My home town of Macclesfield hosts a summer arts festival, which is growing year on year and it was there that I attended a rendition of Under Milk Wood, which was another memorable evening. On the same weekend I also saw a re-creation of A Love Supreme on London’s Southbank.

Unexpectedly, and for no particular reason, a hectic summer of gig-going gave way to an autumn in which I only got to three live Jazz performances. Dylan Howe merited the second of my two 9/10 ratings this year, while I was disappointed by Abdullah Ibrahim at London Jazz Festival, and Steve Wiiliamson‘s long overdue return to leading a band also gave me the opportunity to visit Pizza Express Jazz Club in Soho for the first of what I hope will be many visits.

All in all I went to 14 jazz gigs, none of which rated lower than 6/10. Out of these, the downwithit gig of the Year 2014 was:-

Derek Nash and Protect The Beat at The Water Margin, for a triumph of brilliant professionalism against the odds.

Well done Derek and here’s to getting out and about again in 2015, with seeing another performance by Pharaoh Sanders as my New Year’s wish. Hope I will have lots to tell you about this time next year!


Steve Williamson live at Pizza Express Jazz Club, Soho. 1st September 2014

The summer of 2014 has hosted the welcome re-emergence of top British saxophonist, Steve Williamson. Back in late-June he featured in the re-creation of A Love Supreme (which you can read about here) and then guested on Black Top One (here). Although both of these performances gave a glimpse of his talents I was eagerly awaiting an opportunity to hear him play his own material as a leader. When I read about the September gig at The Dean Street Jazz Club I contacted them immediately, to be at the head of the queue. I enjoyed his playing over 20 years ago and it would be fascinating to find out how he had developed in the intervening years.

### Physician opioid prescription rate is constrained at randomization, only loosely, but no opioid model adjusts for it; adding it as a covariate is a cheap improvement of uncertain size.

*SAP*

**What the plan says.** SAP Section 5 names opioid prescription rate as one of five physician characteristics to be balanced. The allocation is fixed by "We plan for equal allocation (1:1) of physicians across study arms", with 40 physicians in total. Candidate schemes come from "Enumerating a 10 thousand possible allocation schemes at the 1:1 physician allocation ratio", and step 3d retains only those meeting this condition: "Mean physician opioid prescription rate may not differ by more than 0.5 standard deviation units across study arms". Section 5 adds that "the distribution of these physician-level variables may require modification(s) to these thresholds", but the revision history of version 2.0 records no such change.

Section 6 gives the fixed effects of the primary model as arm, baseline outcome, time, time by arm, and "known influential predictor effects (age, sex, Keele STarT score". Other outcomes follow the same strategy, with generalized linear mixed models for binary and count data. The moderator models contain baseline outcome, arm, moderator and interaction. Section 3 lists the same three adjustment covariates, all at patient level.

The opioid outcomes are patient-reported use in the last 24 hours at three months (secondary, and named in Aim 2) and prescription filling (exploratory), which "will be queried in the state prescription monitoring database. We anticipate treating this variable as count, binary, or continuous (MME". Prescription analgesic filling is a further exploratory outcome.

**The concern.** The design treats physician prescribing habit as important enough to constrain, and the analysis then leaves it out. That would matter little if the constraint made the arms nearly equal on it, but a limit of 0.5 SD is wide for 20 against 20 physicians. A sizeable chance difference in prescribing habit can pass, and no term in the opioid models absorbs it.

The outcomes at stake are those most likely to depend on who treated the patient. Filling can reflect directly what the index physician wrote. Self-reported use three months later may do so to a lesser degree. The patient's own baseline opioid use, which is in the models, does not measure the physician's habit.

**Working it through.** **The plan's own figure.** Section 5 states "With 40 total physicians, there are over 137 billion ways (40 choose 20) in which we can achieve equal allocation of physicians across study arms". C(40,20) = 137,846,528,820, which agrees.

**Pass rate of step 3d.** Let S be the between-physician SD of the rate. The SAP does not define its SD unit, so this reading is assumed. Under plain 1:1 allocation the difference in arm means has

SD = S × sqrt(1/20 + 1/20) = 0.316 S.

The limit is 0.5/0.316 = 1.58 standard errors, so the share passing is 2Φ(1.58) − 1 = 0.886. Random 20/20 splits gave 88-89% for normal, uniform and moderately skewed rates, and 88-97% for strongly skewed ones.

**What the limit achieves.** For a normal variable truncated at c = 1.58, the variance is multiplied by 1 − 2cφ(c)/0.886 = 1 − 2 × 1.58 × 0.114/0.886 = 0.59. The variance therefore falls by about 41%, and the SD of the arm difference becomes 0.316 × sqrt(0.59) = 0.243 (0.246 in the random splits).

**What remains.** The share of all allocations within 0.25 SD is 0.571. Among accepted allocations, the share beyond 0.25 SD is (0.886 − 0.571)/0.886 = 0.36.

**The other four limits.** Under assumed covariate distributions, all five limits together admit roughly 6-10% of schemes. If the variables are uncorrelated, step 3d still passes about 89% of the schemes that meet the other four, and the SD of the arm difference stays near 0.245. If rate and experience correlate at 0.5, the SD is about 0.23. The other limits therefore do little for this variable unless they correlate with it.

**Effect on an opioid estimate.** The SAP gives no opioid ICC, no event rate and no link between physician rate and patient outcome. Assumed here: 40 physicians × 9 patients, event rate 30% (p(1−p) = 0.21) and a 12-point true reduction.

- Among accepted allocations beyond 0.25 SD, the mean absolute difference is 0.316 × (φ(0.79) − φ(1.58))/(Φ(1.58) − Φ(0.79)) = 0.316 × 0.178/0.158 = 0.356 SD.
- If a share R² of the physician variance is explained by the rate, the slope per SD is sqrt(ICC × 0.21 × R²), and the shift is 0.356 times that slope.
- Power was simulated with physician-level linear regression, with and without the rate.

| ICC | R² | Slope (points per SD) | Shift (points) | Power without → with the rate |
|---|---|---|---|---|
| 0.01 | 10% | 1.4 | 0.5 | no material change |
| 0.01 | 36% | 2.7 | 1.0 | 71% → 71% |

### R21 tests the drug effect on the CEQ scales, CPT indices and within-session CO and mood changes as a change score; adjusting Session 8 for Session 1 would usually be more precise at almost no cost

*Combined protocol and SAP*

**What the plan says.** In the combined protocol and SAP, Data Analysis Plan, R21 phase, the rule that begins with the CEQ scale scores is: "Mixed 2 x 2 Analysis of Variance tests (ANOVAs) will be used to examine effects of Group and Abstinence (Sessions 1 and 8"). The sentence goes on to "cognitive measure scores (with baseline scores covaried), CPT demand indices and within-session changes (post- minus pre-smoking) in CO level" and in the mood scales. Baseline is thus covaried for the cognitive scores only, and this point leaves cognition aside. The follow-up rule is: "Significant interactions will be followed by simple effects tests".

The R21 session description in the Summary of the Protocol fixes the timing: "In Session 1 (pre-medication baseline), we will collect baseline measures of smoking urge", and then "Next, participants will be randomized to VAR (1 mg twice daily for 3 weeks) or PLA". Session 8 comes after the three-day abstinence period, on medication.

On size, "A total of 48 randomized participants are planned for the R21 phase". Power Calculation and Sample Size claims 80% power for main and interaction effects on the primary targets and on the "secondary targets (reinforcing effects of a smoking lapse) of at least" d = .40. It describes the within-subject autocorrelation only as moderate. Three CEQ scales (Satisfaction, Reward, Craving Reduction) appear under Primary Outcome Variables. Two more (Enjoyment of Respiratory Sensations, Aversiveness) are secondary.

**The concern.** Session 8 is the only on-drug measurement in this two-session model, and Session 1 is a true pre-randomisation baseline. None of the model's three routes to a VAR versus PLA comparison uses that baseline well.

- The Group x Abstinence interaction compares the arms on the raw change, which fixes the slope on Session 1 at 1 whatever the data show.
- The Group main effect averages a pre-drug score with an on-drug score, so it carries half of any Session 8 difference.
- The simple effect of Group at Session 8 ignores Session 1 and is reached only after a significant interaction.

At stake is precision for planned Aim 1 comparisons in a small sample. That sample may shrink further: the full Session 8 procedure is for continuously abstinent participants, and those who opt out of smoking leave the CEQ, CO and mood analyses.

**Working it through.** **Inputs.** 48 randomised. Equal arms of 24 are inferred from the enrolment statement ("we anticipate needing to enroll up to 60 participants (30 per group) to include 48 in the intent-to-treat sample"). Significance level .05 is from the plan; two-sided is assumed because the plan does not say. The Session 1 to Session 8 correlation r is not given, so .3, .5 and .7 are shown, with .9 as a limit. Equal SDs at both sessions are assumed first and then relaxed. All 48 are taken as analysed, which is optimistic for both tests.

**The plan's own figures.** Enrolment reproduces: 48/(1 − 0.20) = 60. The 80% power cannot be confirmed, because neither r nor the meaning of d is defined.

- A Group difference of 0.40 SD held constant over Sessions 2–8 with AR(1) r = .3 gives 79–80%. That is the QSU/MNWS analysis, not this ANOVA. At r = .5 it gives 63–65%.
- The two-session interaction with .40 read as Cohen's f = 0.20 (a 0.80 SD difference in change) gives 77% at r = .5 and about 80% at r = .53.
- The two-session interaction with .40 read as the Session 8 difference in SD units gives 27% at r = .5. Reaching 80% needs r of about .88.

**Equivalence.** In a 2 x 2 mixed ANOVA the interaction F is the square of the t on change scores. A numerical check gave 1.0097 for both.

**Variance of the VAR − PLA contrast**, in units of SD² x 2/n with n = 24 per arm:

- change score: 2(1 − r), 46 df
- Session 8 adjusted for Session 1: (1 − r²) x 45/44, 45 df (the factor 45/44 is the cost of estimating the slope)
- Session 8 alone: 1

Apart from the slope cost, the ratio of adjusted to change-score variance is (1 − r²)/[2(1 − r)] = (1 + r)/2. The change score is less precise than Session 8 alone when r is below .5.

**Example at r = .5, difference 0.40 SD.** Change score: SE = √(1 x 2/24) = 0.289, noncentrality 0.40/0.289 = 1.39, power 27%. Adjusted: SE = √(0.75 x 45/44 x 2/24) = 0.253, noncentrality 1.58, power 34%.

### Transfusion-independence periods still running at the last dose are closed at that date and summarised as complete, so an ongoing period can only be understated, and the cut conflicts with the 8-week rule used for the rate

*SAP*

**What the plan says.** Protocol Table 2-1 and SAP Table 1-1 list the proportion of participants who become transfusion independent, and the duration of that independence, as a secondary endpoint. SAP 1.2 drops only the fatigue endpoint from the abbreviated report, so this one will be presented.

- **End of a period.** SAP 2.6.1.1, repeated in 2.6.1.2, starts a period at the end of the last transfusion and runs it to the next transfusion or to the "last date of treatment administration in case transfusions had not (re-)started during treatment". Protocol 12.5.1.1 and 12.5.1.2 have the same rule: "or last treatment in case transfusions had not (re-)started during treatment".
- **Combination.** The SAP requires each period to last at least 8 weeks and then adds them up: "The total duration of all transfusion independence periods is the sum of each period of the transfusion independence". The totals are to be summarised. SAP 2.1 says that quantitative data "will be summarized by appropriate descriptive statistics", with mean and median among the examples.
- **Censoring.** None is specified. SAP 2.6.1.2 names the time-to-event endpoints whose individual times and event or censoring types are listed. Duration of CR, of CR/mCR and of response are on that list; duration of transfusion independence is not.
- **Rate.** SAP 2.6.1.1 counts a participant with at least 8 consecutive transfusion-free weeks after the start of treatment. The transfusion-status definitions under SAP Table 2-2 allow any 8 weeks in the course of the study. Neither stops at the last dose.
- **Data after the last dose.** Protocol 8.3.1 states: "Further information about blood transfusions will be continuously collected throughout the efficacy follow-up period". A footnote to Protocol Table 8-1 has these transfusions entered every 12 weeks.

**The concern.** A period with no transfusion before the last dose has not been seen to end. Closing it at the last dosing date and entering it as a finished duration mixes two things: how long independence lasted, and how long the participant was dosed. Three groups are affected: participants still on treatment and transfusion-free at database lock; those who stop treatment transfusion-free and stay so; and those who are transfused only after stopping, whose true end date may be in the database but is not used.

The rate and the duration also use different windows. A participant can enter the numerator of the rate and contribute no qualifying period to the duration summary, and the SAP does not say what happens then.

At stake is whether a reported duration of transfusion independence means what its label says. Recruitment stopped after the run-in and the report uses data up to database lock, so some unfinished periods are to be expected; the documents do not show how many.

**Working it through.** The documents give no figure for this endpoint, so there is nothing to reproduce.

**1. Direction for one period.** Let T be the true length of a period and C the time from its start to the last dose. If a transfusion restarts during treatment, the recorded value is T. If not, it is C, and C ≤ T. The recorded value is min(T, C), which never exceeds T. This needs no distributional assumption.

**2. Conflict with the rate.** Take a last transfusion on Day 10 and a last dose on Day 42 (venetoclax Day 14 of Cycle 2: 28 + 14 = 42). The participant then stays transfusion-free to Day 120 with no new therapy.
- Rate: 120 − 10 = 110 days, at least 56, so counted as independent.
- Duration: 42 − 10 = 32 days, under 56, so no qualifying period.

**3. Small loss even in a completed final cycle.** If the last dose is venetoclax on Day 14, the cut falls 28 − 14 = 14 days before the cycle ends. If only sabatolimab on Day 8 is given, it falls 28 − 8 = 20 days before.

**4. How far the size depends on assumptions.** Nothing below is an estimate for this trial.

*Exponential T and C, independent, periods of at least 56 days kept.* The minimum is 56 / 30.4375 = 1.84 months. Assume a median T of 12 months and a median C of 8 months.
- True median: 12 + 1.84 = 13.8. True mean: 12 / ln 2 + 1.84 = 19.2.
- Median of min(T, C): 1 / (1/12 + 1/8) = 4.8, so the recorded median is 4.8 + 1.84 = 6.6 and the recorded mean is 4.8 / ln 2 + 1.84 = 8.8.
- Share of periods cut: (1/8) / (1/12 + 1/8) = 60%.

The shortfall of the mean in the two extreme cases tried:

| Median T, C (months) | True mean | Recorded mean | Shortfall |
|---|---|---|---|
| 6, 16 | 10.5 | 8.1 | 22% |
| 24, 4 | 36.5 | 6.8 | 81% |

This was his first gig as leader of his own band, playing his own set for well over ten years. Backed by Michael Mondesir on bass, Robert Mitchell, piano, with Seb Rochford providing the drums (and last encountered here on percussion duty with Polar Bear), he was in superb company and he told us of his delight to be sharing the stage with them.

The first set opened with the unusual time signature of the lengthy Soon Come, which allayed any concerns that he may have lost his edge on tenor saxophone. Cracked Earth was next and I pondered the difference between performers who play their own material, rather than drawing on standards. I concluded that it depends on the quality of the material and Steve Williamson’s has tensile strength throughout.